Golf on the Moraine
Over the past few decades, a number of golf courses have sprouted up across Southern Ontario. These courses are now speckled across Ontario’s Greenbelt and sensitive Oak Ridges Moraine, areas the province has finally agreed to protect. While golf courses may have a façade of ‘greenness’ due to their appearance, the reality is that maintaining unnaturally short perfect green grass on such large areas requires staggering amounts of groundwater, alongside a slough of chemical fertilizers, pesticides, herbicides and fungicides.
As part of a coalition of conservation groups, concerned citizens, and municipal leaders that pushed for the creation of Ontario’s Greenbelt and protection for the Oak Ridges Moraine, Earthroots is extremely concerned about the environmental impacts that golf courses are having on these allegedly ‘protected’ areas. New golf courses are allowed on the vast majority of the Greenbelt, including a large proportion of the Oak Ridges Moraine.
Due to our concerns, Earthroots has formed a partnership with Ecojustice, formerly the Sierra Legal Defence Fund, to research and report on the actual impacts golf courses are having on these sensitive areas. Unfortunately, because Ontario golf courses are mainly monitored through self-reporting and evaluation, it is extremely difficult to find any information regarding actual water takings, pesticide and other chemical use, or the environmental impacts associated with these activities.
Through a series of costly freedom of information requests regarding ‘permits to take water’ issued to golf courses by the Ministry of the Environment (MOE), Earthroots and Ecojustice have completed a case study on 9 golf courses on the Oak Ridges Moraine in the Aurora/Newmarket area. Our alarming findings were released in a report entitled Ontario's Water Hazard - The Cumulative Impact of Golf Courses On Our Water Resources (1.69 MB).
While the province has recently reaffirmed its commitment to protecting our freshwater resources by reforming its water laws and policies in 2005, our findings revealed shocking realities about common practice at the MOE indicating a huge degree of neglect, incompetence, and fatal flaws in the province’s current permitting system.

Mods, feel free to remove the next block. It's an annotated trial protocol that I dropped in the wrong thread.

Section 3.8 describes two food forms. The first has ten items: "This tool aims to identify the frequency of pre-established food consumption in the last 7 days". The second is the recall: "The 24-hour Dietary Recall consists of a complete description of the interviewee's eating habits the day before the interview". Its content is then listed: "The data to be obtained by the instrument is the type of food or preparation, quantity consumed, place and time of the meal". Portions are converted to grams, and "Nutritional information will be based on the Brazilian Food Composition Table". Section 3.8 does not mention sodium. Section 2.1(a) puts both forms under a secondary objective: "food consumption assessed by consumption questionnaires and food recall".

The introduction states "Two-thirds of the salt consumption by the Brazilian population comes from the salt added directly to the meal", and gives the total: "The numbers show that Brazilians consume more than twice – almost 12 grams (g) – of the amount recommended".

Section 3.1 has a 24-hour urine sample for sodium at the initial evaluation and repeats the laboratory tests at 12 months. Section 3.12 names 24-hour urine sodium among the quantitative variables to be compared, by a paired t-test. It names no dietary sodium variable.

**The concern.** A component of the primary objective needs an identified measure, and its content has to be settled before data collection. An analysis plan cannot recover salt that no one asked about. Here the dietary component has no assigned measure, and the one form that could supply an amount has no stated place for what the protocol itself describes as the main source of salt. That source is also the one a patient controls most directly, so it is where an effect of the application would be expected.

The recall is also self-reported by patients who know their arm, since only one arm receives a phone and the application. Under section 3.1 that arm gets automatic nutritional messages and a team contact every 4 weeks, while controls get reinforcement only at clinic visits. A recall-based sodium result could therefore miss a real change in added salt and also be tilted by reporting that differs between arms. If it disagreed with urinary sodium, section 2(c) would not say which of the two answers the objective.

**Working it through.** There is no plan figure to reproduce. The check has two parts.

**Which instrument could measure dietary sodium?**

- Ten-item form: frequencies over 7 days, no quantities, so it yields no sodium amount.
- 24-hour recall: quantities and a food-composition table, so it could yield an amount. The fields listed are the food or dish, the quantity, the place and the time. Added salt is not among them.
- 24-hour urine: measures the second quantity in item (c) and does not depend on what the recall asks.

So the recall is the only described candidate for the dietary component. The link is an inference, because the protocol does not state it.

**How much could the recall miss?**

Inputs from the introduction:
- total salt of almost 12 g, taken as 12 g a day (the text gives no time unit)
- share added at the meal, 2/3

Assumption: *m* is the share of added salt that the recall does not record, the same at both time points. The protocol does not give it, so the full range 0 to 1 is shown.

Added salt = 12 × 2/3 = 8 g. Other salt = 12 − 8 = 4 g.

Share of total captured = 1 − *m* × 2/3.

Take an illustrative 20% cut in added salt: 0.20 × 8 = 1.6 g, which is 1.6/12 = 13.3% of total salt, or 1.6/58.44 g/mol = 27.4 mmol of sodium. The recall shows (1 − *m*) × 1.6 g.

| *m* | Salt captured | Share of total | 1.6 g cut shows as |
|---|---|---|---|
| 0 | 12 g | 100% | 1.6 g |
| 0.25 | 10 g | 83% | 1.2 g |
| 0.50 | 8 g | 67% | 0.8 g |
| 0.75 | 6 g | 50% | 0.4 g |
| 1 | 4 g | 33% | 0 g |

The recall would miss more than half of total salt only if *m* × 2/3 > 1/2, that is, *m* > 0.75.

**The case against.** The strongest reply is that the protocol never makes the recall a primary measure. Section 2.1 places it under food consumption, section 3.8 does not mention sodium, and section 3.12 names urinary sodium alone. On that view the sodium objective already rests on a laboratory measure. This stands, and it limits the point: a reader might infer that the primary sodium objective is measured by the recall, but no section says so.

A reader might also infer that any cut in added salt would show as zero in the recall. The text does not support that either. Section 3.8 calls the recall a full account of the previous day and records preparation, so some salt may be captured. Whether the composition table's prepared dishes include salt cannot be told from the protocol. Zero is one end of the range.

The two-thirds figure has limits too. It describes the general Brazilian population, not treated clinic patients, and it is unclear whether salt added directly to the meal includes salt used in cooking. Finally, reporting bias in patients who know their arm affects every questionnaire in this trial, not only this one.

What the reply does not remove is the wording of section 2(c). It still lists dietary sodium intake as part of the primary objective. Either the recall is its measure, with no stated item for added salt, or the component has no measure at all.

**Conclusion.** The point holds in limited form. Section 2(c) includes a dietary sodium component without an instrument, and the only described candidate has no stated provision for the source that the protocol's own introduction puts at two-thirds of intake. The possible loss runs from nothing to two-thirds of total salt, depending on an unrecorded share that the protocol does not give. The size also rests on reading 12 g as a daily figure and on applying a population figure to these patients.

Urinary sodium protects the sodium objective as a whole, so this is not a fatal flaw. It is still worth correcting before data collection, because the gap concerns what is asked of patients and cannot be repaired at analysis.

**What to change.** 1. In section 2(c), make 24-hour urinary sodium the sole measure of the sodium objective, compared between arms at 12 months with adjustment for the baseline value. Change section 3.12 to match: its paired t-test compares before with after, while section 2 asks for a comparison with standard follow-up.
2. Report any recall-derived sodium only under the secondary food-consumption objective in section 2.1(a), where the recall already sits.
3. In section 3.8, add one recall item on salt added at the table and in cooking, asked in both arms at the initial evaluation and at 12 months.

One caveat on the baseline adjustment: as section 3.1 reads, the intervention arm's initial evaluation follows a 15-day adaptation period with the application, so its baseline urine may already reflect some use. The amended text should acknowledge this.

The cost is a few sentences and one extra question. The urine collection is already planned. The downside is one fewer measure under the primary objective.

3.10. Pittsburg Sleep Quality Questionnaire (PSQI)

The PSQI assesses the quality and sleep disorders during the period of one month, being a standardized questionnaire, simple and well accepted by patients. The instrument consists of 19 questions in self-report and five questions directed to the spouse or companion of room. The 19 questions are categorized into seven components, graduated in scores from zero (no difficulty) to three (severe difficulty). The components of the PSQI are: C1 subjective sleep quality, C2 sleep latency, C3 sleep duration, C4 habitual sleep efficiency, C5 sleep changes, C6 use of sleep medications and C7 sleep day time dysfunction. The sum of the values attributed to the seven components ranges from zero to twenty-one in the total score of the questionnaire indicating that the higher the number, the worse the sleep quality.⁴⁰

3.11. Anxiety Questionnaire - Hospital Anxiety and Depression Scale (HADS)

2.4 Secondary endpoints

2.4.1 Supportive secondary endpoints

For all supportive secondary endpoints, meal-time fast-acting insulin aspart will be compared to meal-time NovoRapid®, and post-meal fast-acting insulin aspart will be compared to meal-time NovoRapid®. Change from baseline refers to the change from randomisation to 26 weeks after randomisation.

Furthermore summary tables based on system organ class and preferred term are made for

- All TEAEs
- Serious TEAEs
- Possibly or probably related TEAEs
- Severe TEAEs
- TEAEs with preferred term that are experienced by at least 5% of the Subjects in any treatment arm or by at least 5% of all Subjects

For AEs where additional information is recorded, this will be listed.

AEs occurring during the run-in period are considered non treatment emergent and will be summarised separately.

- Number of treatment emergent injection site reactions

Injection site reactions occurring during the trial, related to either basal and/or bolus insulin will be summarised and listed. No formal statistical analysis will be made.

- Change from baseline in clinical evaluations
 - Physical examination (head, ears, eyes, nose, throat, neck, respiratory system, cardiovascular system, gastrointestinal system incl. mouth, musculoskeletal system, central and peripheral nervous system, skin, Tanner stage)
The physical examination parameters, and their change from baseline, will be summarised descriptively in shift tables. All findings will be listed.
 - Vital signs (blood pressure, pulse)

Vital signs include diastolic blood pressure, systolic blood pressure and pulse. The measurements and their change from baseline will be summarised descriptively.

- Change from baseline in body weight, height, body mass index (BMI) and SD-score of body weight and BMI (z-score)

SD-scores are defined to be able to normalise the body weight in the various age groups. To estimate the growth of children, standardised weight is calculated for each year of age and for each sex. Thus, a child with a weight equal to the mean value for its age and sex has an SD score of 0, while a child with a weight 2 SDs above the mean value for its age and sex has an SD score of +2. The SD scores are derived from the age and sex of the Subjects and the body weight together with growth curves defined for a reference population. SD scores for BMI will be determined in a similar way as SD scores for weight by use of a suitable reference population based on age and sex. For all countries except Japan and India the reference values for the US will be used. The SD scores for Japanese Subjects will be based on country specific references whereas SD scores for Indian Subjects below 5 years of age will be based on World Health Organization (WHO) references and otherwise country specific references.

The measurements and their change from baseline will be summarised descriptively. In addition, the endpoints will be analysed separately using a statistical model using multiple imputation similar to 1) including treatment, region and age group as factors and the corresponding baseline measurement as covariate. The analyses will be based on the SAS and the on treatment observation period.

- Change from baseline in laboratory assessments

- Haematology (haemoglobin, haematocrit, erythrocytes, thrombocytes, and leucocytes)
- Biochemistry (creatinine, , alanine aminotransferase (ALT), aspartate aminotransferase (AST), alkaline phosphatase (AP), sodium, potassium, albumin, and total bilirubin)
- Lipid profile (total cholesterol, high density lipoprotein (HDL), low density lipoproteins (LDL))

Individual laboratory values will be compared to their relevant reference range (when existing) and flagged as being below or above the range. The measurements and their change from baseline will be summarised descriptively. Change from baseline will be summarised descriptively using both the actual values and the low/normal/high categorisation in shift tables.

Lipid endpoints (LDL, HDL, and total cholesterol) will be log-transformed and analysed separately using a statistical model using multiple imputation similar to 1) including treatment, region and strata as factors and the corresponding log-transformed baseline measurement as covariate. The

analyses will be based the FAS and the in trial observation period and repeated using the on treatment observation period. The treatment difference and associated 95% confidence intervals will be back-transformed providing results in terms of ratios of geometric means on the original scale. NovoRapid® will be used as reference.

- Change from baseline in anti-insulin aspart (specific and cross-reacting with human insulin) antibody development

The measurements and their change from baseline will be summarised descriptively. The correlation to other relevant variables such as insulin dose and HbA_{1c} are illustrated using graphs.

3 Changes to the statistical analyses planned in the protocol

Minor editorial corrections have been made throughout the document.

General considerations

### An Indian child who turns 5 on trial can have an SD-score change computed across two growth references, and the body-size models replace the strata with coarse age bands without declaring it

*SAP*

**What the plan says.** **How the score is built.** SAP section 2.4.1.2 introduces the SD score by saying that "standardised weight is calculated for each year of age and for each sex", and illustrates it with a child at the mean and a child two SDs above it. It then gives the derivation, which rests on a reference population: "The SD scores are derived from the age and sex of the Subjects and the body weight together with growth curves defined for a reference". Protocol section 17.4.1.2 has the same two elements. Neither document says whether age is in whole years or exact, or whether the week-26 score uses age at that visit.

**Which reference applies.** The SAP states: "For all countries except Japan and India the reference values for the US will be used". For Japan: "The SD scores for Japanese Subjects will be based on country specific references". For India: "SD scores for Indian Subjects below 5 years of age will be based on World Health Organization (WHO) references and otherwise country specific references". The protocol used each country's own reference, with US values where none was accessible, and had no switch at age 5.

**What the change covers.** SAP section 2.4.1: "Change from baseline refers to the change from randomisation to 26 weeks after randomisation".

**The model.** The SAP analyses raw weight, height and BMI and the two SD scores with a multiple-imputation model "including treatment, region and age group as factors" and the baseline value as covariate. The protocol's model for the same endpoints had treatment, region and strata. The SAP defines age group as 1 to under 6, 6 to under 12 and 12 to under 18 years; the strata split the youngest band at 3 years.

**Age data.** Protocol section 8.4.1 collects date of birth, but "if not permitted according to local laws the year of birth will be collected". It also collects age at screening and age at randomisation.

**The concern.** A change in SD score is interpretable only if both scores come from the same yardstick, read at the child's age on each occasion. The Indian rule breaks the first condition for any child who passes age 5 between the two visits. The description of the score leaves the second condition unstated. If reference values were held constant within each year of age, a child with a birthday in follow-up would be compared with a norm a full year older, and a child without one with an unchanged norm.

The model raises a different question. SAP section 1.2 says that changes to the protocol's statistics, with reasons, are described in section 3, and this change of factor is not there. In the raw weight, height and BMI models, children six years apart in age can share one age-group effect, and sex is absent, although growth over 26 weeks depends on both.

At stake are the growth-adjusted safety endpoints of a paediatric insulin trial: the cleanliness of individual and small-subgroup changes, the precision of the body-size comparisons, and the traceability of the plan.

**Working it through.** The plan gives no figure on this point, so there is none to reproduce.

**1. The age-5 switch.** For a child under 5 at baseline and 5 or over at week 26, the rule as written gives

The permit to take water system is the MOE’s method for monitoring and sustainably allocation groundwater users. It appears that the MOE is lacking integral information regarding the different groundwater resources respective golf courses are taking water from, information that would be necessary to accurately monitor if groundwater takings are sustainable. Another issue is that the MOE has not been ensuring that permits to take water held by golf courses are current: one course operated for 17 years without a valid permit, another for 9 years, without any known legal recourse.
Equally disturbing, while courses are required to submit annual monitoring reports to the MOE, the vast majority of courses we examined did not seem to be submitting information regarding their groundwater takings. Despite this fact the MOE has still continued to renew permits to take groundwater to golf courses at, or above their initial levels. Similarly, the MOE is not screening for important pre-requisites before awarding permits: the new proposed Westhill golf course in Aurora was granted a permit to take water which then had to be revoked, as the MOE had issued the permit without ensuring that a required Environmental Assessment had been completed. It seems that all one has to do to get permit to take water is apply.
Even more alarming are the actual amounts of water being used: the 9 courses we examined are collectively allocated over 3 billion litres of water per year. This would be enough water to supply all annual water needs for almost 25,000 Canadians based on Canada’s hugely wasteful personal water use rate of 343 litres per day. To put this into perspective, a human being requires 20 to 50 litres of water per day to meet basic needs, meaning that the water supplied to these 9 golf courses could meet the needs of 170,000 to 427,000 people dealing with issues of water scarcity in other parts of the world.